In industry, regulation and/or professional standards require us to conduct computer simulations on different lines of business to determine when the business performs poorly. We model our business as accurately as possible, allowing for interest and asset performance, changing prices and expense loads. In addition, we often make many other assumptions such as the term structure of interest rates, future interest rates, projected stock market returns, asset default probabilities, psychology, and the relationships of our decrements to the level of interest rates or the stock market. Computer simulations reveal the behavior of the business relative to these assumptions. We do not know the actual statistical distribution of our business model results. We assume that the computer simulation results are representative (within some degree of confidence) in certain areas of interest, such as the extreme tail. We need to determine if our models are valid (again within some degree of confidence). If valid, then we calculate either economic capital or stand-alone capital within the accuracy of these computer models. In addition, we want to observe the potential risks associated with either the enterprise, product or line of business.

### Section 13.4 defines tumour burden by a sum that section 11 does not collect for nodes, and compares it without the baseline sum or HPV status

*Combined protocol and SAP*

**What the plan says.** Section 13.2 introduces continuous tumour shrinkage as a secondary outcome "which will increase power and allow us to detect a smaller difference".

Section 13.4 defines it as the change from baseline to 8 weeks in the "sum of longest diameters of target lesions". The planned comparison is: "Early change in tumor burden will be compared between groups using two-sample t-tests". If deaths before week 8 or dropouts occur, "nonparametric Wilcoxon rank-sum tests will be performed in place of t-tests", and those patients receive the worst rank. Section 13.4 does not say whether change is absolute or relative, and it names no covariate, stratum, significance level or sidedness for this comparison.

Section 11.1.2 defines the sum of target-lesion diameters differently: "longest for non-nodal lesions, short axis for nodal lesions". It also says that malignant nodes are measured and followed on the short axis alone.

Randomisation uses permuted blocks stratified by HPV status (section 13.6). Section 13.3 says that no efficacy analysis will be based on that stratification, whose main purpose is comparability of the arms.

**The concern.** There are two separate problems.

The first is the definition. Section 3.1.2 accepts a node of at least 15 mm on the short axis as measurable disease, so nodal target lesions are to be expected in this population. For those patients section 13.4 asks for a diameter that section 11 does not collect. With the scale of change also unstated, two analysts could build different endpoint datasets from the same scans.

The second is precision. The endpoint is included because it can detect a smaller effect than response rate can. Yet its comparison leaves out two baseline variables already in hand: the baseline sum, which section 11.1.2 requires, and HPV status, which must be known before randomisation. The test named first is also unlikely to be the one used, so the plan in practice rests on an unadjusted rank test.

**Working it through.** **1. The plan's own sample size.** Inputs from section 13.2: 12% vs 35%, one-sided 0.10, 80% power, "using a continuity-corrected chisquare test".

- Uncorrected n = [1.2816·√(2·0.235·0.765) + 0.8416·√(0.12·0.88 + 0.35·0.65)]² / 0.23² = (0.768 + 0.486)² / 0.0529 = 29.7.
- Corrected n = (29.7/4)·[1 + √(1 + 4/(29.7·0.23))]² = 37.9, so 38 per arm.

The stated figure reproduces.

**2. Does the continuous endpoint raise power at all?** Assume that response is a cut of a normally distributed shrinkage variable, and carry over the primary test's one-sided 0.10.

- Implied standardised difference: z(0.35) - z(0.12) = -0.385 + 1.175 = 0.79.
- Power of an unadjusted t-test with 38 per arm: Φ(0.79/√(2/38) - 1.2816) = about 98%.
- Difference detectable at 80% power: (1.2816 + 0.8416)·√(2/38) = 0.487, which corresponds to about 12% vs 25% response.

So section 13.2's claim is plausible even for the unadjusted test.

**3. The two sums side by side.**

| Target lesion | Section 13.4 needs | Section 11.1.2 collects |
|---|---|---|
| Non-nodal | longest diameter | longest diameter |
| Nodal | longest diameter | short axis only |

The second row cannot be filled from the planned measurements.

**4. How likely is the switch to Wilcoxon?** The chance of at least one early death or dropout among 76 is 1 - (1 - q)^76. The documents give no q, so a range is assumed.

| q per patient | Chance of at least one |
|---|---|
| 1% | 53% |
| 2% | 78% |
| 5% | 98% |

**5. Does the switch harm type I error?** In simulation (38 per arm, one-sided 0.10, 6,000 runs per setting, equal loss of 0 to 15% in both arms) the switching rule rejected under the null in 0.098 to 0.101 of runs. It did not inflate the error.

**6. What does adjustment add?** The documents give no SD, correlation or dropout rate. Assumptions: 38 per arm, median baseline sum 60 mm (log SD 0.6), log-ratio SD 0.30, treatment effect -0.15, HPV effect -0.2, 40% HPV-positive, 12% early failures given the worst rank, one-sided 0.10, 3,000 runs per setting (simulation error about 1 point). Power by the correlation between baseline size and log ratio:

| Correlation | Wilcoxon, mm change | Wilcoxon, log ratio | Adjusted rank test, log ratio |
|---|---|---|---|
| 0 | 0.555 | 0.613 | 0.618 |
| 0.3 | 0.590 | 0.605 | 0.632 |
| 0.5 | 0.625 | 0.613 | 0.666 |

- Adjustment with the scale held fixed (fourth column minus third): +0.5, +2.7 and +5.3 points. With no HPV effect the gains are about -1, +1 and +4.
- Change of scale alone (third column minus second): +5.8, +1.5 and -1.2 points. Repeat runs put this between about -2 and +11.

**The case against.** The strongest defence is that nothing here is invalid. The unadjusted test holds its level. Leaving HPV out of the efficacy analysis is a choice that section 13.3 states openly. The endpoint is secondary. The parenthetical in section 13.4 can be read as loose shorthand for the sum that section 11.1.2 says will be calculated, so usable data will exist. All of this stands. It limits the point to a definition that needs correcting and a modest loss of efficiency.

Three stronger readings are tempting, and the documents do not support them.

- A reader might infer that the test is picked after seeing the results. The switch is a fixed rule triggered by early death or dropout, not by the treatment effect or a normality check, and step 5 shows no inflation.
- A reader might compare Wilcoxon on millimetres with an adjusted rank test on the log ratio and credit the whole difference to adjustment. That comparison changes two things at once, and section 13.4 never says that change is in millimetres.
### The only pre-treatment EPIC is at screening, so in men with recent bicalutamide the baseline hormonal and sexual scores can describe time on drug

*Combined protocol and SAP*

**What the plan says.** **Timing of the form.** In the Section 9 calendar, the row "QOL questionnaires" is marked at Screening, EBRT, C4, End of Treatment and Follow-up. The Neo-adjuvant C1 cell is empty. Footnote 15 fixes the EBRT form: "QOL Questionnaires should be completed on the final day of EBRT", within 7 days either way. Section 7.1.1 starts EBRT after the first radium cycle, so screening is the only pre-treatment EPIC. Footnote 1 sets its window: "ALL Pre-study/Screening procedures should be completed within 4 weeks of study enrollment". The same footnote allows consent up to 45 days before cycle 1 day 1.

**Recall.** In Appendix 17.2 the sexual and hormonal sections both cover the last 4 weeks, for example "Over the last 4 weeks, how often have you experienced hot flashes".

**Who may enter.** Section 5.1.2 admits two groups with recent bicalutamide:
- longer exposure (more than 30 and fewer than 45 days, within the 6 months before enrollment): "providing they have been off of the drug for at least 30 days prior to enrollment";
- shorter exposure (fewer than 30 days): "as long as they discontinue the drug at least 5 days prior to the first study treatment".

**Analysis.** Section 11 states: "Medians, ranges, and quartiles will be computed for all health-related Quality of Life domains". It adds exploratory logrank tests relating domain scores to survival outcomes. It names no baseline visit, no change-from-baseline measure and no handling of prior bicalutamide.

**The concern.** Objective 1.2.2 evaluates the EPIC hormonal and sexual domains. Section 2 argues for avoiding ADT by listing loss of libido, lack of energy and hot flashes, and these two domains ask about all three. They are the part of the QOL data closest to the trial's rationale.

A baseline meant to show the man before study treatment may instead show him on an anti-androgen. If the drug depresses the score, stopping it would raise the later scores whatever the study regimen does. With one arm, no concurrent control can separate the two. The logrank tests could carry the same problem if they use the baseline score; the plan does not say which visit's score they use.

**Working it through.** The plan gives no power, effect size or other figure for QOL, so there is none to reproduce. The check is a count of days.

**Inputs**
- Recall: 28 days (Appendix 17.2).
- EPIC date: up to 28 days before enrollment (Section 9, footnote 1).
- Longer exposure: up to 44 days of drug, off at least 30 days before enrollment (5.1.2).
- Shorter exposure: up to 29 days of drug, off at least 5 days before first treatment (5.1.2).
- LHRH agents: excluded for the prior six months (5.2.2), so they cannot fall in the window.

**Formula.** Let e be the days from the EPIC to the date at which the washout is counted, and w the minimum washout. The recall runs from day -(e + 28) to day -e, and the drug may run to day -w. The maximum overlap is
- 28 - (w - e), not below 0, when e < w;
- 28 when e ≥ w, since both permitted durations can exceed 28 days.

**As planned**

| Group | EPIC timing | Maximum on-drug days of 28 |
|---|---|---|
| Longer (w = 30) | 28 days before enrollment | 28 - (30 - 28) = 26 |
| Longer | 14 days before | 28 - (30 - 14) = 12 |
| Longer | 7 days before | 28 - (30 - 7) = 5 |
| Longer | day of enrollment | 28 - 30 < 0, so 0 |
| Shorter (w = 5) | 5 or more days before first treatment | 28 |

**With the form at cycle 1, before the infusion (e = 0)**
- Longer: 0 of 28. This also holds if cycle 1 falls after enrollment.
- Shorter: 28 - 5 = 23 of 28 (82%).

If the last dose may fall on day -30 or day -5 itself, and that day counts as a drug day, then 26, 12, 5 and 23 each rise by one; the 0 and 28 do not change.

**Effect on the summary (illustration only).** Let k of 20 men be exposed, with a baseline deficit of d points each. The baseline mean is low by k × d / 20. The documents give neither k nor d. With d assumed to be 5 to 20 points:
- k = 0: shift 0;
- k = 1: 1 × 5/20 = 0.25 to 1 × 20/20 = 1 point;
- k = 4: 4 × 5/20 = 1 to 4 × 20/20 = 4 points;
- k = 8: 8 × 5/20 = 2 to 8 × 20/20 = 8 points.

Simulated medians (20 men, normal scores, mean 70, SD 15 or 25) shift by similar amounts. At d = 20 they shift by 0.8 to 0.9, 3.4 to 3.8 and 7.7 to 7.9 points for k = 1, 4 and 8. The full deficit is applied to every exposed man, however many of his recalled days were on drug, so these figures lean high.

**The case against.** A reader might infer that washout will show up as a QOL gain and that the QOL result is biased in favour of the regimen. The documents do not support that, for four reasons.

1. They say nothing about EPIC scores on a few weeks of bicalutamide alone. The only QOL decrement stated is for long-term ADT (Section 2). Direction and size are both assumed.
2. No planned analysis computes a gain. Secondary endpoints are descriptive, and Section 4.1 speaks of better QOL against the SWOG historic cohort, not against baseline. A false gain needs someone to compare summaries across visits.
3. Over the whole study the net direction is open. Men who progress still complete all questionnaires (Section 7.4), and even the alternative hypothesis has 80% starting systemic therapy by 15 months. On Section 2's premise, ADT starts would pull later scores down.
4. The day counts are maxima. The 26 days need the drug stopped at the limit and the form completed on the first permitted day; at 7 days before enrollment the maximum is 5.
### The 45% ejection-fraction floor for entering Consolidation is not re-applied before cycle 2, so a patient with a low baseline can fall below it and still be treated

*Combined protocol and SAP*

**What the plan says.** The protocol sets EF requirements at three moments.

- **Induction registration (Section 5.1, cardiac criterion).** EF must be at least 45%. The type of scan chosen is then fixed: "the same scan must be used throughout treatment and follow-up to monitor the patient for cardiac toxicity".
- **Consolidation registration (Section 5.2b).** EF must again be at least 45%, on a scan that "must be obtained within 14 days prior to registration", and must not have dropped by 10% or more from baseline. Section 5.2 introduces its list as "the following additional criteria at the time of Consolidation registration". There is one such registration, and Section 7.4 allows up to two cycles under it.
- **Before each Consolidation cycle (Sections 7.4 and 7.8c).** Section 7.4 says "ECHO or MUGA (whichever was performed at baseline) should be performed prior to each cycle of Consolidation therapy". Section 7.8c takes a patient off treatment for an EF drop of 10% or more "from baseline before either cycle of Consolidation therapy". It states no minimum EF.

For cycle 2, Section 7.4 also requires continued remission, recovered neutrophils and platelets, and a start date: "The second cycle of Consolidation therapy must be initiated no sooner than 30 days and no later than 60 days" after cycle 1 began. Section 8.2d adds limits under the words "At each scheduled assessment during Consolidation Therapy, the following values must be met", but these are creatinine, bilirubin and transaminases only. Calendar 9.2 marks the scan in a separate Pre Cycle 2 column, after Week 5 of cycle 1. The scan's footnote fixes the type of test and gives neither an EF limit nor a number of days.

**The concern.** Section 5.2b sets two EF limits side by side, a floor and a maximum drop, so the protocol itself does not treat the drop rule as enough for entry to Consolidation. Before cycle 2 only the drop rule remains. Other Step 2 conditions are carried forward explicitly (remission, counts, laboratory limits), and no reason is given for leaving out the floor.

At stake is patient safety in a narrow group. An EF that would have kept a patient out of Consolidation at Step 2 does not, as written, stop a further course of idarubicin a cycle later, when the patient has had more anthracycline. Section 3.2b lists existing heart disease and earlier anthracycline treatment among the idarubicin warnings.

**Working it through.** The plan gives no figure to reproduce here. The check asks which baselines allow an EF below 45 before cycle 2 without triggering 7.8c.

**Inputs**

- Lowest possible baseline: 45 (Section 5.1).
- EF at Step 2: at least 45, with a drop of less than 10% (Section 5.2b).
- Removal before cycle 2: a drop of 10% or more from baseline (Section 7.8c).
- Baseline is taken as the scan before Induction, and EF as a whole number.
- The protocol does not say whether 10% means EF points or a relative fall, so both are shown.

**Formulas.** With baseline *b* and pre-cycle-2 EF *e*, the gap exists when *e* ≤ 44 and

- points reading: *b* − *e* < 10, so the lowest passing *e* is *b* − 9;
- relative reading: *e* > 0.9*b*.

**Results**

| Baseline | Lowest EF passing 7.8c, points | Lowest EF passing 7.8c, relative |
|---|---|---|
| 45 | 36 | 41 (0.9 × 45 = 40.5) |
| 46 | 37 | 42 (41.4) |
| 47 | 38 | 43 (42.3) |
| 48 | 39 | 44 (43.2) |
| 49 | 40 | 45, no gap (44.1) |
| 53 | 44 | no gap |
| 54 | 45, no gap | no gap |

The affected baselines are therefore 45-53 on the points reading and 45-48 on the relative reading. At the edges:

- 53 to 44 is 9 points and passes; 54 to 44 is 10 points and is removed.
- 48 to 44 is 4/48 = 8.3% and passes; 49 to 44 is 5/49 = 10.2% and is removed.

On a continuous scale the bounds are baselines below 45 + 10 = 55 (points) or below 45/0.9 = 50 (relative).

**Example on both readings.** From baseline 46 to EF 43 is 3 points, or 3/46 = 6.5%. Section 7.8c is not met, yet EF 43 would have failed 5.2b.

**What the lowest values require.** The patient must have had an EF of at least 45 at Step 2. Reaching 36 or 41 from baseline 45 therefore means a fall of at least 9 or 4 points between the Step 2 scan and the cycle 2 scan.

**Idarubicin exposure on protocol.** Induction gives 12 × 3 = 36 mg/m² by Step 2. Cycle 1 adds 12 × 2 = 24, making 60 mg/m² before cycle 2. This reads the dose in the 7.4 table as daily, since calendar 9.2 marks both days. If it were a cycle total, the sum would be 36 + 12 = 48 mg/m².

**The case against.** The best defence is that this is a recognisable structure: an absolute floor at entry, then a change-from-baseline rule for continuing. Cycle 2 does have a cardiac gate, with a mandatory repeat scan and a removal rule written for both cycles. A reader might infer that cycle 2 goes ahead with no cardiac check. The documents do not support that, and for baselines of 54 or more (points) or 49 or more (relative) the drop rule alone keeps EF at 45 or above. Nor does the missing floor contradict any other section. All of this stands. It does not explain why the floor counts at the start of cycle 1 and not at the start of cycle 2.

Computer simulations of complex corporate models become very expensive in processing time as the number of scenarios increases. The need to obtain a timely answer often outweighs the need for information from additional scenarios.

Most computer business models are limited by the knowledge that we have about the basic assumptions used. We must be careful in how we think about and use these models. At a fundamental level, the models are neither correct nor assumed to be accurate. However, the benefit of using the computer to model actual business products and lines is that we can obtain an understanding of the different risks to which that product or line is exposed. Once we have this understanding, we can consider several methods to reduce the impact of any given risk. Such methods include product redesign, reserve strengthening, deferred expense write downs, asset hedging strategies, stopping rules (rules that recommend when to get out of a market), derivative positions, or over-capitalization.

Once we gain basic understanding of the risks and design, say, a hedging strategy, we must remember that these models are not accurate, due to oversimplification of the model, lack of knowledge and insight, lack of confidence in the assumptions, or incorrect computer code. We cannot trust the model output as the “truth,” but we can trust the knowledge and insight that we gain from the process of modeling. If done correctly we know both the strengths and weaknesses of the model. For instance, when constructing a hedge to protect against the risks demonstrated by the model, we must not implement a hedge that optimizes against areas of model weakness. Ultimately, the model does not tell us what to do, but the model does make us more informed to make better business decisions.